Dairy not so merry

LIHUE — Following a sometimes tense hour-long discussion Thursday morning on Ulupono Initiative’s proposed dairy operation in Mahaulepu, 15-year-old Talia Abrams raised her hand to ask a question.

What is the biggest issue “at the moment,” with the project, she said to company spokeswoman Amy Hennessey.

It didn’t take Hennessey long to answer: “Helping the community understand the design so they feel comfortable with it,” she said.

Based on comments during the monthly meeting of the Lihue Business Association, that won’t be easily done.

A larger-than-usual crowd of about 50 people attended the gathering at Duke’s Canoe Club to hear the latest plans for the $17.5 million Hawaii Dairy Farms project. Concerns were many, including risks to the environment and economy, the location of the farm, and an onslaught of flies, smell and pollution on the South Shore.

Pat Griffin, LBA president, ended the meeting when she sensed it was getting a little too confrontational. She said she wasn’t surprised by the tone, saying it’s a passionate issue for both sides.

“We, on this island, care deeply about our environment and protecting it and our neighbors at the same time. We believe in agriculture and sustainabilty,” she said. “How do the two merge together so all benefit?

Few accepted assurances that the operation of about 1,800 cattle on a total of 582 acres leased from Grove Farm Co. was being designed with best practices and would not pose problems.

Afterward,  Eileen Kechkloian wasn’t satisfied with what she heard.

“They wouldn’t really answer any questions. They skirted all the questions.’’

Rich Hoeppner questioned what happens if the ocean winds up being polluted by runoff including urine and manure from the dairy farm.

“I haven’t heard any answers yet what happens if there is pollution,” he said.

“I don’t believe there’s a dairy around with this many head of cattle on this small of acreage. It is experimental. We’re being experimented with right there and our ocean could be affected. And if it’s affected, how would we get the cows off the island to stop the problem. I don’t know what you can do, and you don’t either.”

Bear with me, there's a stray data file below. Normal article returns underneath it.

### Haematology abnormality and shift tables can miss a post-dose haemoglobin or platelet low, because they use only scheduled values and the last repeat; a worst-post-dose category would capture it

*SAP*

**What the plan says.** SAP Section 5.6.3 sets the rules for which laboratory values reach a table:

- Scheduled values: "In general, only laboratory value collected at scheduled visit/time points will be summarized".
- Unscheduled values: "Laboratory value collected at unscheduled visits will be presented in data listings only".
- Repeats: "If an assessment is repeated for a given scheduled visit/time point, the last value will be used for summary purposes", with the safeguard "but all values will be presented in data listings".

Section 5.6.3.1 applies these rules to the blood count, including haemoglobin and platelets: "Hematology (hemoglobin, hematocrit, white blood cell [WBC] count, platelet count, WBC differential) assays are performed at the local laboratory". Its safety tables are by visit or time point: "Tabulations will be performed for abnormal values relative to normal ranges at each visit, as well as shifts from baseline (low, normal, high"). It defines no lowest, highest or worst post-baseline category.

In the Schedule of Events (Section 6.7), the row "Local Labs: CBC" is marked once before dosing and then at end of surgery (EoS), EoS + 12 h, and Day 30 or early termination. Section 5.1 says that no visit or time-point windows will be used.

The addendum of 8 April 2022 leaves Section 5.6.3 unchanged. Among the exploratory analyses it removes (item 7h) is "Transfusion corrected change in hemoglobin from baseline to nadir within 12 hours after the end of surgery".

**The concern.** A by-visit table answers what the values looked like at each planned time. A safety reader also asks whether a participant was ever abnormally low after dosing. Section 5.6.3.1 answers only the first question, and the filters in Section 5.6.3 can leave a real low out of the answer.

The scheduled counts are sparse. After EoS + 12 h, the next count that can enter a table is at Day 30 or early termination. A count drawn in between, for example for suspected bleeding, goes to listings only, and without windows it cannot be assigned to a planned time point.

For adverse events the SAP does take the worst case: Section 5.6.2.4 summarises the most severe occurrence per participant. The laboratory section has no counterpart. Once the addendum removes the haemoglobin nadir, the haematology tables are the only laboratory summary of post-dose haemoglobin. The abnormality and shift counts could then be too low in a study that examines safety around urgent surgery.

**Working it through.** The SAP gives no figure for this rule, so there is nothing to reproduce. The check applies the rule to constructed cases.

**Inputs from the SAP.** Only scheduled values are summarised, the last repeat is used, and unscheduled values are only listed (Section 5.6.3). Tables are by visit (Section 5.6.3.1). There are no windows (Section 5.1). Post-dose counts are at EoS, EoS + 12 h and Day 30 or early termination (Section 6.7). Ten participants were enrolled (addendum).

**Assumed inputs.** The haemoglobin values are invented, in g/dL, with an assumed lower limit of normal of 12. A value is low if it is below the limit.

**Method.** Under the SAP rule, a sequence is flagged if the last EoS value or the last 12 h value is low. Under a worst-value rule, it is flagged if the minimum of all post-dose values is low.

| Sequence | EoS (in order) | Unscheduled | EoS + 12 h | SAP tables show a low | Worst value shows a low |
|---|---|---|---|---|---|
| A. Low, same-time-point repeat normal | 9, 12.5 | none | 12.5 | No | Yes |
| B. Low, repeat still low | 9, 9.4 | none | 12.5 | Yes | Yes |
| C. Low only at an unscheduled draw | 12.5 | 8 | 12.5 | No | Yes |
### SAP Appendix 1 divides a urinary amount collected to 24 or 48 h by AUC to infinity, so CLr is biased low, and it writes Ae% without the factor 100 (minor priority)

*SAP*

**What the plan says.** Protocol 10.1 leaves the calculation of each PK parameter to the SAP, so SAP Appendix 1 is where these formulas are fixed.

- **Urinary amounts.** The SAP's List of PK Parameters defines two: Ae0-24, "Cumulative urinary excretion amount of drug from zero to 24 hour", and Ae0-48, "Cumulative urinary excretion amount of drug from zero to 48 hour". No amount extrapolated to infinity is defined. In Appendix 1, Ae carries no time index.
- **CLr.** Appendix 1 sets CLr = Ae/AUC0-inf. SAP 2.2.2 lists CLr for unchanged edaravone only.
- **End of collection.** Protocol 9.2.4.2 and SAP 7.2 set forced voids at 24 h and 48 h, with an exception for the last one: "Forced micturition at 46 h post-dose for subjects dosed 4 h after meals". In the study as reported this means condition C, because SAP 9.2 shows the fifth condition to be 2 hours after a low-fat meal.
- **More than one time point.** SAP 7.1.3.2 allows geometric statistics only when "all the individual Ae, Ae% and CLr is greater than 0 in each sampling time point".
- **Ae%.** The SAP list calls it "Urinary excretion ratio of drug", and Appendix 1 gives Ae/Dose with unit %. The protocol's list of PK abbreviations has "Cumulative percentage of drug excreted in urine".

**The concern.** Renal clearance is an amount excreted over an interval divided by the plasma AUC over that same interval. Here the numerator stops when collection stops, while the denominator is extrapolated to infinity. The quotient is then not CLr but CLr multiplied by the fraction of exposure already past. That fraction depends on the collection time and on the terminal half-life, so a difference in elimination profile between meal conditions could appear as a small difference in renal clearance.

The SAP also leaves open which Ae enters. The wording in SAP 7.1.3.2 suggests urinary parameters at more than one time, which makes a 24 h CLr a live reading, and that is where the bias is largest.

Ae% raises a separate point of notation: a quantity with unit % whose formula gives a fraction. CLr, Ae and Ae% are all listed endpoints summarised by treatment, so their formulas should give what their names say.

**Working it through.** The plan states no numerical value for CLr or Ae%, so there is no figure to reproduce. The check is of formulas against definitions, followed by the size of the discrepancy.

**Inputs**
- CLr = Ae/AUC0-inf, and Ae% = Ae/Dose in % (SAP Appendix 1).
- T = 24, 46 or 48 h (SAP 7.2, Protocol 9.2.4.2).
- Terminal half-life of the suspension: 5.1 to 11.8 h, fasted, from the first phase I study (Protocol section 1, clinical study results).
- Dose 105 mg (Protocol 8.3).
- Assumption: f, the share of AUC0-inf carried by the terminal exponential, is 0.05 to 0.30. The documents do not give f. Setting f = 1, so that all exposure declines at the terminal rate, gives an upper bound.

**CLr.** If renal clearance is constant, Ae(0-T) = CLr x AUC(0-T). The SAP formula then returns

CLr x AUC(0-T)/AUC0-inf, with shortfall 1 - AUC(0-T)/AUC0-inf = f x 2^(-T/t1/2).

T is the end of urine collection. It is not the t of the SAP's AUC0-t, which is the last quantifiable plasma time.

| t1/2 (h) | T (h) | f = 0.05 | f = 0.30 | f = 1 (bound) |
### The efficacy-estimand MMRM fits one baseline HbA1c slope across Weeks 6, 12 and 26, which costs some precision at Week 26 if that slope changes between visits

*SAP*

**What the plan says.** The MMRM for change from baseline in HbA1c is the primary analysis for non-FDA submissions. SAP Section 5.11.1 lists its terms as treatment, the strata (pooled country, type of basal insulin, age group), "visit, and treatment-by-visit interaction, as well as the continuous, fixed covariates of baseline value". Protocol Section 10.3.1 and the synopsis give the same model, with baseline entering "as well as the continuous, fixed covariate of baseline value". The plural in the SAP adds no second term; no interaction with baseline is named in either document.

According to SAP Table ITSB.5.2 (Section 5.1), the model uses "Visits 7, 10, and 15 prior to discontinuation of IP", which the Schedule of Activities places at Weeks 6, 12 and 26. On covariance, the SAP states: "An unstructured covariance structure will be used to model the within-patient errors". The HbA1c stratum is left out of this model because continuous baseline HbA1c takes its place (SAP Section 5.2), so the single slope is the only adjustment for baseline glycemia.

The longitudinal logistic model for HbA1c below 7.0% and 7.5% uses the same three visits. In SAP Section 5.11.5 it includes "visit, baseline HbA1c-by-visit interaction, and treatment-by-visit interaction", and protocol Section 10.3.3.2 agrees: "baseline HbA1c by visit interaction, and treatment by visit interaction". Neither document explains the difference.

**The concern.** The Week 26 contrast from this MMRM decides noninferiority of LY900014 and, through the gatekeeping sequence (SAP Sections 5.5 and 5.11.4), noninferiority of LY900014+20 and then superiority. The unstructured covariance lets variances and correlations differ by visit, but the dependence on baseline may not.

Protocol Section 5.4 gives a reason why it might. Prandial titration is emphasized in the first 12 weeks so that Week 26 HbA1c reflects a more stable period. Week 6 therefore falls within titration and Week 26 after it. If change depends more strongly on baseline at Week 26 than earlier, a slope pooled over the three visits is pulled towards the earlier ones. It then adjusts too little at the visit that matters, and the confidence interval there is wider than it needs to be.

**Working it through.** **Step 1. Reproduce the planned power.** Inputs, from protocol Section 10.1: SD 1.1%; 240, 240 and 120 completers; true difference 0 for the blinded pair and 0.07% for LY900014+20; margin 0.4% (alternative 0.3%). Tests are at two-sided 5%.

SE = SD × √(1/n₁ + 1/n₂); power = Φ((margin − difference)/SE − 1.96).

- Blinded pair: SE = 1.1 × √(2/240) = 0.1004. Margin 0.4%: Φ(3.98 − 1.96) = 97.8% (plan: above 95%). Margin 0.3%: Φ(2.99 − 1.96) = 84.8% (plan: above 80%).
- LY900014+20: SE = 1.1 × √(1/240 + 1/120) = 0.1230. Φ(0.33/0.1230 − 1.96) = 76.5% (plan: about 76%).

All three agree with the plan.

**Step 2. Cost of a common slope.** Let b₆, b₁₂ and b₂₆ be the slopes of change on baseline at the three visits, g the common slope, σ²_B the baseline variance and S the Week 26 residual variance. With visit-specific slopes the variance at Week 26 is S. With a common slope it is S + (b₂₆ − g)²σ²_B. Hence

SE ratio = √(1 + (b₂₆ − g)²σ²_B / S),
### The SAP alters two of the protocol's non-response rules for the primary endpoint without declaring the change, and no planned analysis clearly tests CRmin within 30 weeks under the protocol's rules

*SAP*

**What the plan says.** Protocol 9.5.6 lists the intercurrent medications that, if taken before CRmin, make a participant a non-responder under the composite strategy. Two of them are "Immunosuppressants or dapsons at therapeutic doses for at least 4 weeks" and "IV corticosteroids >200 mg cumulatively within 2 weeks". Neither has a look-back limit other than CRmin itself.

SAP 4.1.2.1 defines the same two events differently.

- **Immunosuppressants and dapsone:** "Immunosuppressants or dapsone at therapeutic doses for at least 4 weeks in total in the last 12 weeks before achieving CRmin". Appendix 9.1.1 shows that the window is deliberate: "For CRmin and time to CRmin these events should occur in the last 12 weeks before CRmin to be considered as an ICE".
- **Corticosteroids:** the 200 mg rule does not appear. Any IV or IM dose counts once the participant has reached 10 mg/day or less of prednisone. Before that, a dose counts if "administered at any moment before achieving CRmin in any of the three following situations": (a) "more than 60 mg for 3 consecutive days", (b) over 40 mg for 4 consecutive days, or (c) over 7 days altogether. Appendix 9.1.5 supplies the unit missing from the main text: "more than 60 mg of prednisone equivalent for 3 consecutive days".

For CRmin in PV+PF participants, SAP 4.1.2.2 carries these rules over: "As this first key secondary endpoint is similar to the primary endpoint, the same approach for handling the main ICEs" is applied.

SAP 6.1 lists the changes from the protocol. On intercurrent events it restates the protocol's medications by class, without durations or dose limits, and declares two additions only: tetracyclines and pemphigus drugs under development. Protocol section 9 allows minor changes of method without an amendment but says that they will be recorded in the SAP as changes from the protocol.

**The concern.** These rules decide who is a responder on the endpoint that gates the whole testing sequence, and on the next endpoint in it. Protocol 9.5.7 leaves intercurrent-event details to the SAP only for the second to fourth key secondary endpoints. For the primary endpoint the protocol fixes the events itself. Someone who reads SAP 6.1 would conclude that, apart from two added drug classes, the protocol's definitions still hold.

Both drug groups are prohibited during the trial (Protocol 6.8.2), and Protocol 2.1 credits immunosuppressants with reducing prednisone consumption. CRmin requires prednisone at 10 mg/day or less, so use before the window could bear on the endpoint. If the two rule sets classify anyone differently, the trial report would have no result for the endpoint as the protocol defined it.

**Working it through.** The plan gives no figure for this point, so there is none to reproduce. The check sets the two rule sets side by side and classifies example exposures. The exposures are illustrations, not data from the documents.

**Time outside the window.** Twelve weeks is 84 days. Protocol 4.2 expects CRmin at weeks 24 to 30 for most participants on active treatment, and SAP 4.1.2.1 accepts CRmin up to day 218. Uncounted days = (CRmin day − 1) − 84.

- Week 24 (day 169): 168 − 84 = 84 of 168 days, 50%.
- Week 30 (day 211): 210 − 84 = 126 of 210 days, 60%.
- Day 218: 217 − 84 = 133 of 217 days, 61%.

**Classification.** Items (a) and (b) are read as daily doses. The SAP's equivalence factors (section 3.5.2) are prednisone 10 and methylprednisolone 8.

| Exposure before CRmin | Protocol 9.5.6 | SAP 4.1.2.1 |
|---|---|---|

Diann Hartman, spokeswoman for the nearby Grand Hyatt, questioned whether there were any dairy farms with such a high density of cows to acreage within two miles of the ocean and three of a thriving economic center.

“It’s good that they’re listening,” she said of Hennessey and Doyle Waybright, construction manager for the project. “I am certainly disappointed by the location that’s been chosen by Grove Farm.”

Hennessey and Waybright fielded the questions as they came. Sometimes with specific answers, sometimes, not. Several times, Hennessey said she couldn’t recall specific numbers off the top of her head, and others she said studies were done or were being done and different options were still being considered.

But she repeatedly assured the crowd they plan to be good stewards of the land, welcomed testing and monitoring and plan to meet or exceed state and federal requirements. They are considering installing monitors to check water quality as it enters and leaves the farm land. She said they conducted studies based on historic rainfall numbers and are confident effluent won’t leave the site.

“Believe you me, it will be closely monitored,” Waybright said. “Milk production is one of the most heavily regulated industries and food groups there is in our country.”

Waybright said the cattle will be rotated on 119, two- to three-acre paddocks. It’s based on New Zealand models. Each cow is estimated to create 110 pounds daily of urine and feces.

Hennessey told Hartman smell from the dairy farm won’t be an issue at the Hyatt.

“I’d really be willing to make a wager,” she said.

Hennessey said they are still considering different biological controls, including beetles and chickens, as well.

“We’re looking at all the options we can to make sure there are no flies,” she said.

Mike Tresler, senior vice president of Grove Farm Co., said they worked on the project six and a half years and strongly defended it.

“All these concerns, all the nonsense, just bad information, it’s terrible,” he said. “I’m tired of it.”

He said it will offer a superior method of farming and provide milk needed to make Kauai self-sufficient.

The dairy is expected to produce 3.7 million gallons per year and provide 10 to 15 full-time jobs.

“What they’ve done is put together a world-class, best-in-the world, type of project,” he said.

Jerry Ornellas, Kauai Farm Bureau president, said the site of the proposed dairy farm is agricultural land by designation and said  a dairy farm is its intended use.

Kauai, he said, is dependent on tourism and must diversify its economy.

“This project is going to help us do that.”

Ornellas later said he was “a little dismayed at the amount of opposition to what is basically an agricultural endeavor.”

“Supposedly, this is a business association meeting,” he said. “It didn’t sound like a meeting of business people, did it?”


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